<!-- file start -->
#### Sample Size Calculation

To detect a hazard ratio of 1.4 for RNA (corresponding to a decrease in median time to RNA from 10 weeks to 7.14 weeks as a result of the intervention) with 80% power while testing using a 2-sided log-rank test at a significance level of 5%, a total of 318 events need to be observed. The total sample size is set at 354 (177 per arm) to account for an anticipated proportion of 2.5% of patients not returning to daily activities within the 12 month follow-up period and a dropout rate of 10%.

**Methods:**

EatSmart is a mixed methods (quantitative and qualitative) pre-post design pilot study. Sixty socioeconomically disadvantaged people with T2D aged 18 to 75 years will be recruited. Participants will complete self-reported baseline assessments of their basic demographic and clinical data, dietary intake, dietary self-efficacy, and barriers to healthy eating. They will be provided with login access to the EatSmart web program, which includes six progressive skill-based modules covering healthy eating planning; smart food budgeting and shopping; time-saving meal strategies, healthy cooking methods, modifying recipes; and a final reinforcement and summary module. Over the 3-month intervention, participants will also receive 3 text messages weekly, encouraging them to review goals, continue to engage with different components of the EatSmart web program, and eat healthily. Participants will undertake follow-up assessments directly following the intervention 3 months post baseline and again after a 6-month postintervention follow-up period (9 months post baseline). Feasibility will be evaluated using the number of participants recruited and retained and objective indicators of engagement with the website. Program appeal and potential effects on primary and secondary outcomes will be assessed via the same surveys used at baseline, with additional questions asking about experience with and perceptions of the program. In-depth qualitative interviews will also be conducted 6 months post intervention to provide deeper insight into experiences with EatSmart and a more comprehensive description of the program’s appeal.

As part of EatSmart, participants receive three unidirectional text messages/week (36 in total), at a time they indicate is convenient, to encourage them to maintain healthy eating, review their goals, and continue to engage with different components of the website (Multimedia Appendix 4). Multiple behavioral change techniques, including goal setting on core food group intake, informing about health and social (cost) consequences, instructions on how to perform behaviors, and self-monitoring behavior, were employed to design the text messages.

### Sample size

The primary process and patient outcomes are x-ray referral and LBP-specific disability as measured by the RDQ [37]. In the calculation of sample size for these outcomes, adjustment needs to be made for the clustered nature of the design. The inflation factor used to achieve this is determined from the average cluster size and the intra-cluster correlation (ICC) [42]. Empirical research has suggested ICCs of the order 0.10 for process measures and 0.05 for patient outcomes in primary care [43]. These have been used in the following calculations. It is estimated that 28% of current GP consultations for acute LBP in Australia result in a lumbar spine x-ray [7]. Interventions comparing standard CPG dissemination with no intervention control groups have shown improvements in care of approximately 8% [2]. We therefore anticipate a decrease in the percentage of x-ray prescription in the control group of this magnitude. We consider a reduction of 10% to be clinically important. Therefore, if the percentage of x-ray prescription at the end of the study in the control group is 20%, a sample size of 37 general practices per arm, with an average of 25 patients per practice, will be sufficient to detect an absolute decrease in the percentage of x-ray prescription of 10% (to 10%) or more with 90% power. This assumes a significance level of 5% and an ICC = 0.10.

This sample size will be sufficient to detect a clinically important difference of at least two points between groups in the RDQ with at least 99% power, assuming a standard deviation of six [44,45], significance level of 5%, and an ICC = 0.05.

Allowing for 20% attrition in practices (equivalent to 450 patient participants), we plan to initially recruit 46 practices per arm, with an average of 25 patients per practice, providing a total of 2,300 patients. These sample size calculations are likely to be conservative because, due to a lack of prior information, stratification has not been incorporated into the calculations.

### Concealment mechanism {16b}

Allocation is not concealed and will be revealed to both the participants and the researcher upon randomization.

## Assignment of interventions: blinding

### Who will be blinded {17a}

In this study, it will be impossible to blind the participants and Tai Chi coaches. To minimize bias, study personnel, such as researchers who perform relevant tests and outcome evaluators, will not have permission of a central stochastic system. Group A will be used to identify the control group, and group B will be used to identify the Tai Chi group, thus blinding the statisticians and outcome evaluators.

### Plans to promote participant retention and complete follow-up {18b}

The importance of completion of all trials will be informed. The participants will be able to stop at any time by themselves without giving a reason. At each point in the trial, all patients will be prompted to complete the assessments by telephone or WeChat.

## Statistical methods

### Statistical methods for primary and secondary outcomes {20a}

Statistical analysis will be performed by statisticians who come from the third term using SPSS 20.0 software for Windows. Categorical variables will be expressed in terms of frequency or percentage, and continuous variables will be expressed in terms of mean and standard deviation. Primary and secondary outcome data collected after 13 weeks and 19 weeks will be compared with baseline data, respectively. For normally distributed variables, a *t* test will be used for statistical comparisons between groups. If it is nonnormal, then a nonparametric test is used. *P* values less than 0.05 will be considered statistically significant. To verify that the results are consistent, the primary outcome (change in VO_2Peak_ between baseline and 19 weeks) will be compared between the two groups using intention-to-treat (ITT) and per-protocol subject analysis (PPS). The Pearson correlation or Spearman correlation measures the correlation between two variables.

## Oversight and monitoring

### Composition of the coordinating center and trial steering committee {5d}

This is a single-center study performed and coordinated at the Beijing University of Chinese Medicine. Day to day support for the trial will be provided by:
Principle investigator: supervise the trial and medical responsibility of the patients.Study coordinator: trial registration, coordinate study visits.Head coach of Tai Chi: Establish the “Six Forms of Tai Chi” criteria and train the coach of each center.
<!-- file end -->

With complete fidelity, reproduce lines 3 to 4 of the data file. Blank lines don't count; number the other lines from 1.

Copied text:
**Methods:**

EatSmart is a mixed methods (quantitative and qualitative) pre-post design pilot study. Sixty socioeconomically disadvantaged people with T2D aged 18 to 75 years will be recruited. Participants will complete self-reported baseline assessments of their basic demographic and clinical data, dietary intake, dietary self-efficacy, and barriers to healthy eating. They will be provided with login access to the EatSmart web program, which includes six progressive skill-based modules covering healthy eating planning; smart food budgeting and shopping; time-saving meal strategies, healthy cooking methods, modifying recipes; and a final reinforcement and summary module. Over the 3-month intervention, participants will also receive 3 text messages weekly, encouraging them to review goals, continue to engage with different components of the EatSmart web program, and eat healthily. Participants will undertake follow-up assessments directly following the intervention 3 months post baseline and again after a 6-month postintervention follow-up period (9 months post baseline). Feasibility will be evaluated using the number of participants recruited and retained and objective indicators of engagement with the website. Program appeal and potential effects on primary and secondary outcomes will be assessed via the same surveys used at baseline, with additional questions asking about experience with and perceptions of the program. In-depth qualitative interviews will also be conducted 6 months post intervention to provide deeper insight into experiences with EatSmart and a more comprehensive description of the program’s appeal.